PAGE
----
By Jehan Perera
The stock market boomed after the much-awaited domestic debt restructuring programme (DDR), but the national economy continues to be in deep trouble. It does not seem to have the productive capacity and the general population does not have the purchasing power to lift itself out of the doldrums. Even those at the top end of the production chain, the owners of factories, are lamenting the lack of consumer demand for their goods and services. People do not have the money to purchase their output. Examples are given of three lorries per day leaving the factory whereas 60 went out prior to the economic collapse. Or of factories that have laid off 50 of their 200 employees. The newspaper delivery man said that the sale of the state-owned newspapers by him has slumped. He explained that offices used to buy them and said 15 of the 18 offices he distributed them to, in the neigbourhood, had closed.
The government is doing its best to meet international requirements for economic revival. The international community can make the difference in terms of a major inflow of resources that can kick-start the economy. The IMF’s approval is the international standard from which other possible international economic partners get their assurance. By engaging in the DDR process, Sri Lanka has begun the arduous journey of meeting the IMF-set economic targets. The IMF sets the targets for economic sustainability, be it by increasing tax revenue or decreasing the budget deficit by a recommended percentage. It is the Sri Lankan government that is expected to decide how it will meet those targets. The government has chosen a path that attempts to deflect the costs away from the corporate sector and its supporters without an attempt being made to recover stolen assets.
One of the main casualties of the restructuring process is the social welfare programme that successive governments sustained over the previous decades. Aswesuma seeks to provide benefits to two million poor and vulnerable families. LIRNEasia’s national survey has shown that four million individuals have fallen into poverty since 2019, and that seven million people are living in poverty at present. It can be anticipated, therefore, that the selection process will and has caused enormous strife, as there is dispute at the local level about who should be a beneficiary and who should not. Another major casualty has been the EPF/ETF pensions. The taxing of the pension funds and the reduction in the interest they will receive is causing less pain at the present time, but it will surely cause pain later on when those who retire find that the money they receive does not go very far.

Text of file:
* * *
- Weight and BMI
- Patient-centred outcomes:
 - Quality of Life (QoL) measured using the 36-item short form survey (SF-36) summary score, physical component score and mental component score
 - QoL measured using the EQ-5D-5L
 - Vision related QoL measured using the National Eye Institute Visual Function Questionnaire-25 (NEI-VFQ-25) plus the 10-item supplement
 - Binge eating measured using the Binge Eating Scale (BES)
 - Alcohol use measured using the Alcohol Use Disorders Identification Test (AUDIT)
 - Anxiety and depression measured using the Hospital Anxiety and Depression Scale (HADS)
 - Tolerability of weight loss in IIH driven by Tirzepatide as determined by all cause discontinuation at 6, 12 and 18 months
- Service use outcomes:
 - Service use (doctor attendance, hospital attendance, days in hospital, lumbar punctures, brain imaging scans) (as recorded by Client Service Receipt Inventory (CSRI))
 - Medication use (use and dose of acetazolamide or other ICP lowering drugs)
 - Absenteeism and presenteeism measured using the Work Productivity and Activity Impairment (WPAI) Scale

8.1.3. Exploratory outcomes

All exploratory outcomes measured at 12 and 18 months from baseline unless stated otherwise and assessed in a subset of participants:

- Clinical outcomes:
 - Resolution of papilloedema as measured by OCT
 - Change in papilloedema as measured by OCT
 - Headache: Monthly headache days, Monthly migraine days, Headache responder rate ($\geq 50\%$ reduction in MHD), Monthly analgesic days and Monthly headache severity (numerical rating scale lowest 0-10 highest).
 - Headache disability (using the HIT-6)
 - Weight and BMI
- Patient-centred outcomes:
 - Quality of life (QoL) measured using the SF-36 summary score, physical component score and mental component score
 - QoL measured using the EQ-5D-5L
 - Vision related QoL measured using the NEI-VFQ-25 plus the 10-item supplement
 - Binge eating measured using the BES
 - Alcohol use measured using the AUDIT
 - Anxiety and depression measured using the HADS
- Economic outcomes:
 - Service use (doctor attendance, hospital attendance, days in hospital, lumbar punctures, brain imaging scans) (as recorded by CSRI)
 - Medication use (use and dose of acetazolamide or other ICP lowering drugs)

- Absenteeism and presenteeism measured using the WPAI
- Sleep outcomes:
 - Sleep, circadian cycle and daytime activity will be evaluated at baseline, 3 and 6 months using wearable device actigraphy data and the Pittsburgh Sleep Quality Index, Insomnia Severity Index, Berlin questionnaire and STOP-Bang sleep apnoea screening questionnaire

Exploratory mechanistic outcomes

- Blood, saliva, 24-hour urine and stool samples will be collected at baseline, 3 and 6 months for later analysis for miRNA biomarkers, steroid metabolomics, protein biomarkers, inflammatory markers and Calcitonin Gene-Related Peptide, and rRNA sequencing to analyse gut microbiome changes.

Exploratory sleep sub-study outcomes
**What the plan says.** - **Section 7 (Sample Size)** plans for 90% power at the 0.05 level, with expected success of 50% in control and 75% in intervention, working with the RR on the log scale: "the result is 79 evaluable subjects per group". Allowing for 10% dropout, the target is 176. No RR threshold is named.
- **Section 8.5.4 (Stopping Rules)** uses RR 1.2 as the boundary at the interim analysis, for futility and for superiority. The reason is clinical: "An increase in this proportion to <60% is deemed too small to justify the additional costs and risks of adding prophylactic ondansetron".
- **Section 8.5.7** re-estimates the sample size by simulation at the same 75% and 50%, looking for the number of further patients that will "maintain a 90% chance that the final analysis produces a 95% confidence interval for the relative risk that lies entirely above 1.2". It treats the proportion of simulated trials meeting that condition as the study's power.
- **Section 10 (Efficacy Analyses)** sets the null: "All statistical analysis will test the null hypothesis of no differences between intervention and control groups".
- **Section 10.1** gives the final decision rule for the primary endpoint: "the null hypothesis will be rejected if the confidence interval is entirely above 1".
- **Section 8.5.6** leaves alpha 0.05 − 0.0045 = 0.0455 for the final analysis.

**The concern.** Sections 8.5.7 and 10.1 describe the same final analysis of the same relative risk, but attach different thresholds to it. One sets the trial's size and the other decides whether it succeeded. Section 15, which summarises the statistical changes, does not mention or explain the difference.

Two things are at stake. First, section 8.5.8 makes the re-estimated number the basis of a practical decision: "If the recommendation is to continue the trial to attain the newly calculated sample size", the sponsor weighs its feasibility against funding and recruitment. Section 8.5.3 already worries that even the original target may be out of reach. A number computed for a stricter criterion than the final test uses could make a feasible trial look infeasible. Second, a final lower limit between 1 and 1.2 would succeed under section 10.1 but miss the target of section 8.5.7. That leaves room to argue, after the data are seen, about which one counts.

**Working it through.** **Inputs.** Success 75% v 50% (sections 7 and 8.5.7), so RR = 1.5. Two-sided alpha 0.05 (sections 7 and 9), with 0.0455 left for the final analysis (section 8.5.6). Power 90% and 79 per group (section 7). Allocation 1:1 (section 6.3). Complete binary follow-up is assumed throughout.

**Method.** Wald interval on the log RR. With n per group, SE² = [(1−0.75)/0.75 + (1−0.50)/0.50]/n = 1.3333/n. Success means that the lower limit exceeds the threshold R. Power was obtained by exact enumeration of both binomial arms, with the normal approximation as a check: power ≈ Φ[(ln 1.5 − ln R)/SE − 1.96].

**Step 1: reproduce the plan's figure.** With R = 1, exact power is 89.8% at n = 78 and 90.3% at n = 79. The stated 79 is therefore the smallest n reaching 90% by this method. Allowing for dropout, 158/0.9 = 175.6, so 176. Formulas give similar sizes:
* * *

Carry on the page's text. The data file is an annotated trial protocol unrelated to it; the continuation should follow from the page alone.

President Ranil Wickremesinghe’s achievement is that he has been able to lead a government that is composed of ruling party members who were and possibly remain his political opponents. He is getting them to pass laws that will lead to economic restructuring that is causing pain to the majority of people. Opposition and SJB leader Sajith Premadasa has pointed out that the EPF pension fund would lose as much as 12 trillion rupees (USD39 billion) by 2038. Citing a report by economic think tank Verite Research, he said “When the heads of the EPF and the ETF were questioned by the Public Finance Committee it was found that this government had not consulted them before introducing the DDO plan. No government body has assessed the losses to be borne by the workers. The Verite Research in its assessment says that the amount would be more than 12 trillion rupees.”